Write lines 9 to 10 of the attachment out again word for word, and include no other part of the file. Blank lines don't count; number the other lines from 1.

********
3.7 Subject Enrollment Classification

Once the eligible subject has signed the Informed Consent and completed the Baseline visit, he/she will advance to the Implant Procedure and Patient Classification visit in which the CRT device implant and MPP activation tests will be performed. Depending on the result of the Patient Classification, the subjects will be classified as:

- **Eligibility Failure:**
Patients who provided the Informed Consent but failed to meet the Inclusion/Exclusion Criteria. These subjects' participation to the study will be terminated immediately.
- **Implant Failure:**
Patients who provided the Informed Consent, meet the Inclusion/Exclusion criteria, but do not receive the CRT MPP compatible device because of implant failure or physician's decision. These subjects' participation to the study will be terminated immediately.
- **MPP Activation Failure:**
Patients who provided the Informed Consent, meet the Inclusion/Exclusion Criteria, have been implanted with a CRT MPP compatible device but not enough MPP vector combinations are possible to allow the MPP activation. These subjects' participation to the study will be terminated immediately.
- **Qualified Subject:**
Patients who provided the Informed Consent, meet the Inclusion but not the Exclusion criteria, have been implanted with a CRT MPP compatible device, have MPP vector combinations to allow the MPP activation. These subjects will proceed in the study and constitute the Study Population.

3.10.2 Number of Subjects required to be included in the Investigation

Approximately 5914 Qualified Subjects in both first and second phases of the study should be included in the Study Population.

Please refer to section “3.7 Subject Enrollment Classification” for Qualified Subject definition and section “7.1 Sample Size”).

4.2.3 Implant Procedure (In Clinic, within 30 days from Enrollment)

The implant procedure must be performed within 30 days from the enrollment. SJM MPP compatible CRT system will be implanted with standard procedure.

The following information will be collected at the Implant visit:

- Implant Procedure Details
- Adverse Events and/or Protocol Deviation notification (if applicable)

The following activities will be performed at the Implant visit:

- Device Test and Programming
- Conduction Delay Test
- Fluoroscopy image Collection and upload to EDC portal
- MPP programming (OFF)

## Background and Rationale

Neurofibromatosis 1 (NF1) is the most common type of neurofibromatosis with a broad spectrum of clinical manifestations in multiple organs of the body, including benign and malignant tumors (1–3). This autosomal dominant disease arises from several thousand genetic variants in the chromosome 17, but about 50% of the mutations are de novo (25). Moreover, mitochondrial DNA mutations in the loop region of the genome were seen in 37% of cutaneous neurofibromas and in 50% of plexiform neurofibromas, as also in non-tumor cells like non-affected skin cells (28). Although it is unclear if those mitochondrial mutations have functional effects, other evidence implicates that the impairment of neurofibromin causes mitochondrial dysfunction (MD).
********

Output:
- **Qualified Subject:**
Patients who provided the Informed Consent, meet the Inclusion but not the Exclusion criteria, have been implanted with a CRT MPP compatible device, have MPP vector combinations to allow the MPP activation. These subjects will proceed in the study and constitute the Study Population.